I’ve started making something new! I’ve had the idea for this project for a while, but I didn’t have time to start it (with getting married and moving, and everything), so I finally started last night!
So today I tried playing with fabric paint and fabric. Both pieces are super basic, and neither are perfect, but it was so much fun! I actually learned a lot!
Here’s what I did:
It was so easy to do! This was was just a rubber stamp and paint on some fabric (which was a scrap piece of lightweight canvas). I used a sponge to apply the paint to the stamp, as to not get my stamp all yucky. It was incredibly simple and I will be buying more stamps.
This one was just a circular sponge and a piece of old sheet (remember those pants I made out of sheets? This was a scrap from that sheet). It didn’t turn out quite how I was expecting, but I’ll definitely use it for something. It’s pretty interesting.
My husband and I just got back from our honeymoon, in Seattle!
You know you married the right person, when he takes you to a Steampunk Convention for your Honeymoon/Birthday!
We had an amazing time!
I had the honor of meeting a lot of really cool people, including the amazing Steampunk fashion designer and model, Kato!
It was more fun than I could possibly describe!
I was so busy mingling and meeting people, that I forgot to take a lot of photos! I did manage to remember to get a photo of each outfit I wore, though, so here are those photos! Please let me know what you think!
Day 1 in the morning:
I made the hoodie, all of the jewelry, and the belt.
Boots – Famous Footwear
Corset – gift from a friend
Leggings – Cato’s
Socks – American Apparel
Pouch – Army Navy Surplus store in Chicago
Day 1 for the ball (my outfit):
I made the lace cuffs, and chocker.
Corset – gift from a friend
Shrug – I think Marshals.
Purple shirt – No tag, from goodwill
Skirt – Charlotte Russe (in like 2005)
Petticoat – from my mother, I wore it under my wedding gown last week! (I think she got it from a thrift store)
Goggles – made from a pair of old swim goggles
Jewelry – I made (minus the wedding band, engagement ring and pearl earrings).
Tank top – Target
Corset – Honestly don’t remember, a boutique in a mall in Chicago.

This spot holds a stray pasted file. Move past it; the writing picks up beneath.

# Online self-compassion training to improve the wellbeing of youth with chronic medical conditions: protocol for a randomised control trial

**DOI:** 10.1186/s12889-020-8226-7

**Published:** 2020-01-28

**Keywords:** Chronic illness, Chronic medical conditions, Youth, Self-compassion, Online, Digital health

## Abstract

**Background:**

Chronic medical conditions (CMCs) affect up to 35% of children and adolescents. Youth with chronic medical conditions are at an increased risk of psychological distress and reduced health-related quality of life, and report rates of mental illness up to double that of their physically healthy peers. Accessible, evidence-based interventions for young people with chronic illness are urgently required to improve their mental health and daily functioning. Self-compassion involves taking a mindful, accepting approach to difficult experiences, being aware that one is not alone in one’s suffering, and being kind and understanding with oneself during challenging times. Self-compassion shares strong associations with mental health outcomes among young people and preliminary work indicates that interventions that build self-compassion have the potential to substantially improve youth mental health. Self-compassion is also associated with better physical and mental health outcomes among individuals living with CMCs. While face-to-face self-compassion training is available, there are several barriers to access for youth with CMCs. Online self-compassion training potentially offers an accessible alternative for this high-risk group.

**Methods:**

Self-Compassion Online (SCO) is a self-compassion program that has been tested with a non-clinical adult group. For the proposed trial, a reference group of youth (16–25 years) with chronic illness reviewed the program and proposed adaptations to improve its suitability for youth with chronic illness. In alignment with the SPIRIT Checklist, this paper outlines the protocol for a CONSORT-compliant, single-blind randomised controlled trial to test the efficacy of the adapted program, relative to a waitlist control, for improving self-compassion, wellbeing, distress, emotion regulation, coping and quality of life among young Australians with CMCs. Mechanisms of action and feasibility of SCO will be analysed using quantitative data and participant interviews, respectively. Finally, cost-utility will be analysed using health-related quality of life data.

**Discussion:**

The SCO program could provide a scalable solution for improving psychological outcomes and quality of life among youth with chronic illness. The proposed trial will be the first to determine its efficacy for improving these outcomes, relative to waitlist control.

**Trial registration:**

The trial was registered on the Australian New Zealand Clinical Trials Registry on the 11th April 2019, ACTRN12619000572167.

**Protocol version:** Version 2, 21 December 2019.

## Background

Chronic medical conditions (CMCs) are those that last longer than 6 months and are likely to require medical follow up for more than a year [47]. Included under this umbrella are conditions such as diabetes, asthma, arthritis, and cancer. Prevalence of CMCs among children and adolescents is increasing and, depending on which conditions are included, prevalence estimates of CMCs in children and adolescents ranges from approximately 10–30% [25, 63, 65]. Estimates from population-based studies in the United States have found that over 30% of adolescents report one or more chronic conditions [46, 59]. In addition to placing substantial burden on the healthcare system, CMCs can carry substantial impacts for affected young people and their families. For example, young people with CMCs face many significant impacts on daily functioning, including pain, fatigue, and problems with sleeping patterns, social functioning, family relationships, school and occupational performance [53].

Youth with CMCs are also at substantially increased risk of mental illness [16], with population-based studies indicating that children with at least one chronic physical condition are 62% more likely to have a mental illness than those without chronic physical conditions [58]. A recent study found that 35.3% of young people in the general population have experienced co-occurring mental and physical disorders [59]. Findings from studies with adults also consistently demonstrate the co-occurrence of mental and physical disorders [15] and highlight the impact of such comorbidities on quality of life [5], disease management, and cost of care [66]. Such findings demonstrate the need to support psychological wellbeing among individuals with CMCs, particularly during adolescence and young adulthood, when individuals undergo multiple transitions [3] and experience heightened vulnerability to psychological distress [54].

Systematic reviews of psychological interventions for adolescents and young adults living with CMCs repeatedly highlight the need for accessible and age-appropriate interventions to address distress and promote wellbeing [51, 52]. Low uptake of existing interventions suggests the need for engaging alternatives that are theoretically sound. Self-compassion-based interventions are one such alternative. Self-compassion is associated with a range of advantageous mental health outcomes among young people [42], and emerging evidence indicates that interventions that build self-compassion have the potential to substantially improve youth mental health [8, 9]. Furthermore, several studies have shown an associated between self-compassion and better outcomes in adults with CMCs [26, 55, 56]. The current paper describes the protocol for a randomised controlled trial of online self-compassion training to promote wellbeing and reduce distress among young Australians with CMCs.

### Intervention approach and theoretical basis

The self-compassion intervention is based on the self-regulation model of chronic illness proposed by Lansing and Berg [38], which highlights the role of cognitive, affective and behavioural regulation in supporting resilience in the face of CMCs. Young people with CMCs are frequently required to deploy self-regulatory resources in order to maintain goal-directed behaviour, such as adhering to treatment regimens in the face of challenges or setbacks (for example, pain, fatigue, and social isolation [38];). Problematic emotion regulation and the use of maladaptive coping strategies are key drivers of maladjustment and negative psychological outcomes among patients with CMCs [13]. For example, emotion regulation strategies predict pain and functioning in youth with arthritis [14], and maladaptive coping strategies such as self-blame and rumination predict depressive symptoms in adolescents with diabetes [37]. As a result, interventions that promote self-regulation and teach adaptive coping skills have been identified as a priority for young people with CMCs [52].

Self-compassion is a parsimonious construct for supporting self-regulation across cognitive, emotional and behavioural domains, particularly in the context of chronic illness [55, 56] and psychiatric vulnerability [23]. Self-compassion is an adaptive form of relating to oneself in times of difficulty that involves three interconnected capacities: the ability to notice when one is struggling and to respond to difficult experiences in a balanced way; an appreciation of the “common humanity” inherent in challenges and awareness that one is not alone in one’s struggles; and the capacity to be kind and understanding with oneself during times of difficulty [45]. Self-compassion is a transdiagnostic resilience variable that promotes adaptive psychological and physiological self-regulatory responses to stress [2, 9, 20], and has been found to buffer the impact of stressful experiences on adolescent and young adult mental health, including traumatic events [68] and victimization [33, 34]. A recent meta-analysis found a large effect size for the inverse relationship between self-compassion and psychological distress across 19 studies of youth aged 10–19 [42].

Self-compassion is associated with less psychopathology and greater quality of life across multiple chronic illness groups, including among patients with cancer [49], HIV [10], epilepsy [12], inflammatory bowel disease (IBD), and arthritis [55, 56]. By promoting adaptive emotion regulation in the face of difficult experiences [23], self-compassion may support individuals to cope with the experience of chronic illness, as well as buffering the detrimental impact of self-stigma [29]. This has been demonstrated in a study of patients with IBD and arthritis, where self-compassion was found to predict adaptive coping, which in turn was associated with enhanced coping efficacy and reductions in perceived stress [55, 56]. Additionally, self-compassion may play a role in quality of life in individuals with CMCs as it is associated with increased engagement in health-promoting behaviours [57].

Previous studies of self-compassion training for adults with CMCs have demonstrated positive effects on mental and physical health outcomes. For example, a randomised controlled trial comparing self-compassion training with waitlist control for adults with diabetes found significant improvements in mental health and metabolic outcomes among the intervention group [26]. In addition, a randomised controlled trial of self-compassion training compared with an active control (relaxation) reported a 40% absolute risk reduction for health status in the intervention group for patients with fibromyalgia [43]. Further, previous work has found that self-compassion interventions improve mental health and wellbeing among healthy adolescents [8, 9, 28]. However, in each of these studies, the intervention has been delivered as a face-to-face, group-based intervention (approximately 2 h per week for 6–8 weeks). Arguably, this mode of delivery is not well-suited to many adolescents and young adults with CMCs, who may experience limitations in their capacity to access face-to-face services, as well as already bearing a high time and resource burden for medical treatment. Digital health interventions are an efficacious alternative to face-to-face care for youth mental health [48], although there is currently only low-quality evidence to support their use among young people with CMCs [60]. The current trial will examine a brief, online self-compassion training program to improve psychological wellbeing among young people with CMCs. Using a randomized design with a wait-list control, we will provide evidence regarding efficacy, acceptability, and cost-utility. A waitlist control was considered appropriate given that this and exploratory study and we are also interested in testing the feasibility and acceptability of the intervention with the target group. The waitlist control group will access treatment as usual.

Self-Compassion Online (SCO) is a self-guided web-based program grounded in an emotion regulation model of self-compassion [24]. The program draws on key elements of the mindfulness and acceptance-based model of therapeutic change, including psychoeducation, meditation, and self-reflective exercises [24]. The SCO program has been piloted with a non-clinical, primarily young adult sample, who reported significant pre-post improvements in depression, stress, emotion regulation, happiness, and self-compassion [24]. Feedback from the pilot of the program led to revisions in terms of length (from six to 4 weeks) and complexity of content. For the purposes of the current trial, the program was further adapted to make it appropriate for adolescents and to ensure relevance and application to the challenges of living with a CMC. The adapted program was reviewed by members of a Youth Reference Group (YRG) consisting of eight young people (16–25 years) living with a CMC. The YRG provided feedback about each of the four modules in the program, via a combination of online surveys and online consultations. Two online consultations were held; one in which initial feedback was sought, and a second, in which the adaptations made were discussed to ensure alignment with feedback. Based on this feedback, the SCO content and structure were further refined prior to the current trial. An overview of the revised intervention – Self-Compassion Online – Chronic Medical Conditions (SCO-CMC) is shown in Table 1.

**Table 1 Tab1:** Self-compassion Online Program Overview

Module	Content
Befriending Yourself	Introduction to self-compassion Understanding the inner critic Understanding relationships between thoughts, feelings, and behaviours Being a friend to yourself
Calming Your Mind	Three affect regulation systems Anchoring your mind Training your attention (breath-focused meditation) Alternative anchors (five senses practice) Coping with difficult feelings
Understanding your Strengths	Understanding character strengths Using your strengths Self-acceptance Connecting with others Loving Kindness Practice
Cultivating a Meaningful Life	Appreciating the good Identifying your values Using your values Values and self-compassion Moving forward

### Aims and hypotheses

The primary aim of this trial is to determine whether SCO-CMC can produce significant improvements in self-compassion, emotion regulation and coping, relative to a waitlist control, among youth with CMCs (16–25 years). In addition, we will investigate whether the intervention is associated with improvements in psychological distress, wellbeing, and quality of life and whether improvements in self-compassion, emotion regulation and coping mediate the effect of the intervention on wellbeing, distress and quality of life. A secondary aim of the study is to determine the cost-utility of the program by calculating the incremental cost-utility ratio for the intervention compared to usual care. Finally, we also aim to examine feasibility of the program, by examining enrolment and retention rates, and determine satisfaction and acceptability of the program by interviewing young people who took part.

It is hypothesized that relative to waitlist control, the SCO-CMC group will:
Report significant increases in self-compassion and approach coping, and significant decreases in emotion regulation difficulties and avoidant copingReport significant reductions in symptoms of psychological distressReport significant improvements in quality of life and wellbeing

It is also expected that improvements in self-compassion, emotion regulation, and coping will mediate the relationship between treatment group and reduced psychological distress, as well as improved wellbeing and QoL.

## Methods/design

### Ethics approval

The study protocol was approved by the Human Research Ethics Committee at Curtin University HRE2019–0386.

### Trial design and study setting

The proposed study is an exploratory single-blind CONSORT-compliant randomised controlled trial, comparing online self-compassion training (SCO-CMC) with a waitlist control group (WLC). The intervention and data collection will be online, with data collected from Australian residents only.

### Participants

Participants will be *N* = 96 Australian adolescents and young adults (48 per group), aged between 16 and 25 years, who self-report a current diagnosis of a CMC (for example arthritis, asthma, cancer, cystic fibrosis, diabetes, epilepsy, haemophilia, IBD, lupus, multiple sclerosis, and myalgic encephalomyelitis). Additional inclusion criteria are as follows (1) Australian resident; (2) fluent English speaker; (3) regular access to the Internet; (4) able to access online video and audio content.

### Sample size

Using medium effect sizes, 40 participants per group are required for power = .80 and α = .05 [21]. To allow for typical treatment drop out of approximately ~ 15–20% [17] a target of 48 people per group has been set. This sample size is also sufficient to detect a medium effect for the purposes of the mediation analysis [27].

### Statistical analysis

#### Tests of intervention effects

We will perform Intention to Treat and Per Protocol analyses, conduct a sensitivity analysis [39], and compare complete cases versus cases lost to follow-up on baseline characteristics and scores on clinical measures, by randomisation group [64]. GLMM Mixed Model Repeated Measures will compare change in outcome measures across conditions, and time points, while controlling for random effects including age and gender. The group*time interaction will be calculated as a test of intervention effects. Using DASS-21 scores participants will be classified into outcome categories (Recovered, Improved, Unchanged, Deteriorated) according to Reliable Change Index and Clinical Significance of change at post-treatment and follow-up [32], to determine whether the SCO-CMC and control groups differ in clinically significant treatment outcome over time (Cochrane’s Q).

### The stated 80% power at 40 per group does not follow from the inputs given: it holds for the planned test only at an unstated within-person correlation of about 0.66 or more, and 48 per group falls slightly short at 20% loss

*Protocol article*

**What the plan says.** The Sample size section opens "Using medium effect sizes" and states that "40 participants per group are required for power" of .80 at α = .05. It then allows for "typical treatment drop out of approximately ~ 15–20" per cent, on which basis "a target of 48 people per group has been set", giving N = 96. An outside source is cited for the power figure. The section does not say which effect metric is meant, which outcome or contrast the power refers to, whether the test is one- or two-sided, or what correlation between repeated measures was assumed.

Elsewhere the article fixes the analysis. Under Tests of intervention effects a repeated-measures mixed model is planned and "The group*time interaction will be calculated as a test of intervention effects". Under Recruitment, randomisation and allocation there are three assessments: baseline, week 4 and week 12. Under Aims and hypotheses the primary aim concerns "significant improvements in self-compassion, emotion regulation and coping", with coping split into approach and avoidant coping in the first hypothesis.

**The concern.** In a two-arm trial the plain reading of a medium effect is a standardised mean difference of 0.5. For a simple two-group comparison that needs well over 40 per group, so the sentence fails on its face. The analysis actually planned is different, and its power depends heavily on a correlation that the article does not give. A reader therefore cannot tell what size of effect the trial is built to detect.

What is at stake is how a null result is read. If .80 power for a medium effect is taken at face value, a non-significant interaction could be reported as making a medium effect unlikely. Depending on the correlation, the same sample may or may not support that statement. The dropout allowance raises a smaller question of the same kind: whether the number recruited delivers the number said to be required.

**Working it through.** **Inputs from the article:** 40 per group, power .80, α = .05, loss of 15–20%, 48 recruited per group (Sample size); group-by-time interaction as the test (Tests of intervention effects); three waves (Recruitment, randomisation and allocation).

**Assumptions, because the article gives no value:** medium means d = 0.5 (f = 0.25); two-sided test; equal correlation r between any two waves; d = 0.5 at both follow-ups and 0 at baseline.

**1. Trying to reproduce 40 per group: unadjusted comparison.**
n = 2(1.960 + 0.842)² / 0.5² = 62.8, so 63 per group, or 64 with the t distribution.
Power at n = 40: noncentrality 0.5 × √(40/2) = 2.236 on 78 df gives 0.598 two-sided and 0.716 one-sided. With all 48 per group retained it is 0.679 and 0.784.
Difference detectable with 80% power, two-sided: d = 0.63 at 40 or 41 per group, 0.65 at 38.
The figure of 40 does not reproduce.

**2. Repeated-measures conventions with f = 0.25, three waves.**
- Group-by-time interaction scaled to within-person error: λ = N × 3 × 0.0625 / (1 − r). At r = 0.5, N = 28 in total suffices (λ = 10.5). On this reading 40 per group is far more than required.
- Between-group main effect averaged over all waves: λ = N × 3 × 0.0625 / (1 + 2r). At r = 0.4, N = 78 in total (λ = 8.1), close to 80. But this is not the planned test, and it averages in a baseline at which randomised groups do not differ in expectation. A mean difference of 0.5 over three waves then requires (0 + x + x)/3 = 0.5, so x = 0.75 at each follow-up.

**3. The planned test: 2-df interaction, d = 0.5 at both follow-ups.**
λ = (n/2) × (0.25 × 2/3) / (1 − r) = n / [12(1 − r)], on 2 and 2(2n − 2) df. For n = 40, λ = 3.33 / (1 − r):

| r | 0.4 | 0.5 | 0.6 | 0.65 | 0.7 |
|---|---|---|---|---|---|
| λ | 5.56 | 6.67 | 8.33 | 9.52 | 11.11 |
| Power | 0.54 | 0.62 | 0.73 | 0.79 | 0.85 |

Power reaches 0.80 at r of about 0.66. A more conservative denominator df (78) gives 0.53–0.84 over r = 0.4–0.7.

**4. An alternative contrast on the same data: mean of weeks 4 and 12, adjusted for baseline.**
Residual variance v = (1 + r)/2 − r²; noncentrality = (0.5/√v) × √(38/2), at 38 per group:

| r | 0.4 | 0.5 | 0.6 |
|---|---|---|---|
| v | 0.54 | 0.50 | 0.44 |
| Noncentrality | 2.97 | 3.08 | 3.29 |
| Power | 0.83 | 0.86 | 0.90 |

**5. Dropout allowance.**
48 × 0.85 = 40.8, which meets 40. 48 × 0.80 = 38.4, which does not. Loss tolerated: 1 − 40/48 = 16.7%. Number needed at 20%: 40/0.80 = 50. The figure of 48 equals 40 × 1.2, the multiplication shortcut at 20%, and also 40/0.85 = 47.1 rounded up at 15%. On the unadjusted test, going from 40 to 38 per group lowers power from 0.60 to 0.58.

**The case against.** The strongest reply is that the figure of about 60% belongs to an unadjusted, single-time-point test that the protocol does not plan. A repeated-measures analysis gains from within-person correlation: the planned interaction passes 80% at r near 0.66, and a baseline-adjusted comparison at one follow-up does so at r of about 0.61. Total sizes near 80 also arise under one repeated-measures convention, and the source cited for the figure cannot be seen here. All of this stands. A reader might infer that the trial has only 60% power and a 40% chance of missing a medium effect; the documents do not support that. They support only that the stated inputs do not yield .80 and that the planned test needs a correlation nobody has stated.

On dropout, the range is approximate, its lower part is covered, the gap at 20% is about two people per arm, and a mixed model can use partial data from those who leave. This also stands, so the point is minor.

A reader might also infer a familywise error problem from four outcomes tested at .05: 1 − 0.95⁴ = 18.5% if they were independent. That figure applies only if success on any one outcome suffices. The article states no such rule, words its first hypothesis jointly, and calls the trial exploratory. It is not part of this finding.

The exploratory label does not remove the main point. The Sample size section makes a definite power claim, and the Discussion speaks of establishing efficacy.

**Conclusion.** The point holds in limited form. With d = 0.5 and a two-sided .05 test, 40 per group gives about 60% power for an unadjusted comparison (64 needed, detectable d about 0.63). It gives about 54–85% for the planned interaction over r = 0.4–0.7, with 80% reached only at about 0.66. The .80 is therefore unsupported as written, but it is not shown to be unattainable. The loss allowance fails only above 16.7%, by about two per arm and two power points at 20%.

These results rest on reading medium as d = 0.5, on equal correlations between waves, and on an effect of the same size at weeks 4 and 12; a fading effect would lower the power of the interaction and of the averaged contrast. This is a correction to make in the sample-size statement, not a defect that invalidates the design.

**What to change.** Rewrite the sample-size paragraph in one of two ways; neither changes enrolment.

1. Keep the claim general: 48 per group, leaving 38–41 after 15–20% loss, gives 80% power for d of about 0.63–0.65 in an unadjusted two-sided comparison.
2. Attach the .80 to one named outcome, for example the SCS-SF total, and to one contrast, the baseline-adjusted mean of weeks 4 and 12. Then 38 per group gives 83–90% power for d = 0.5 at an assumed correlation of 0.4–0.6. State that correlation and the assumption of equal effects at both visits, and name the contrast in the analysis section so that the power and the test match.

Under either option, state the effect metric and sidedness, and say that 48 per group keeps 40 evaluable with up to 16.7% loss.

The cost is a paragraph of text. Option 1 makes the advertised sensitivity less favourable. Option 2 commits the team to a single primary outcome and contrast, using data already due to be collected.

Skirt – I made
Bag – Army Navy Surplus store in Missouri
Shawl – Army Navy Surplus store in Chicago
Spats – Army Navy Surplus store near Pike Place Market in Seattle
Boots – Charlotte Russe
Socks – Sock Dreams
Leggings – Target
This is the fun one!
Okay, so first, I’ll just list off:
Jewelry and lace cuffs – I made.
Fingerless gloves – Hot Topic
Scarf/shawl – Dillon’s Grocery Store
Leggings – Boutique in mall
Socks – Sock Dreams
Corset – gift
Tank Top – Walmart
Boots – Macy’s
Now the skirt! I decided on Saturday night that I didn’t have anything super cute to wear with my outfit on Sunday, so at 10:00pm on Saturday night, I drug my husband around Seattle, looking for something (anything) lace! We went to a couple of stores before we found Walmart. Amazingly enough, it had a fabric department, so I found this white lace and got two yards ($3.50/yard – you can’t beat that!). We went to Starbucks, then went back to our hotel room, where I had some ribbon, and a small hand sewing kit, and threw this skirt together last minute. I think it turned out really well!
Again, we had a really great time! It was a honeymoon I won’t soon forget.
Thank you for all of the wonderful compliments on my crocheted bin!
I called this an explanation, because, unfortunately, this is not a pattern.
I wish I had the exact pattern, but I just made it as I went along.
What I can tell you, is the basic idea of what I did:
I started with a magic ring.
After the ring, the whole thing was double crocheted.
For the next several rows I increased every other stitch until it looked flat enough (there was some shaping involved with my hands when it started to get curvy).
When it seemed flat, I increased every 3 stitches for a couple of rows, then every 5, then 7 etc. until I got it to the right size, while keeping it flat.
To make the sides I just kept crocheting around without increasing. It naturally formed the right shape when I stopped increasing, but it took a couple of rows to look like it was working.
I kept doing that all the way up, then finished and hid the tails.
Again, there was some manipulation and shaping with throughout the process. The sides also got a little wavy, and I needed to stretch and shape occasionally.
It was actually pretty simple. I didn’t use the best yarn, so this particular bin was more difficult than it should have been, but with the right yarn and hook it should be pretty easy.
I would suggest a bulkier yarn, and a medium to smaller hook to keep it tight (depending on what you want to put in your bin).
If you are a “stick to the pattern” type of person, I apologize. I’m not very good at sticking to patterns or, consequently, making patterns.
Please feel free to leave any questions you have in the comments.
I hope this is at least somewhat helpful!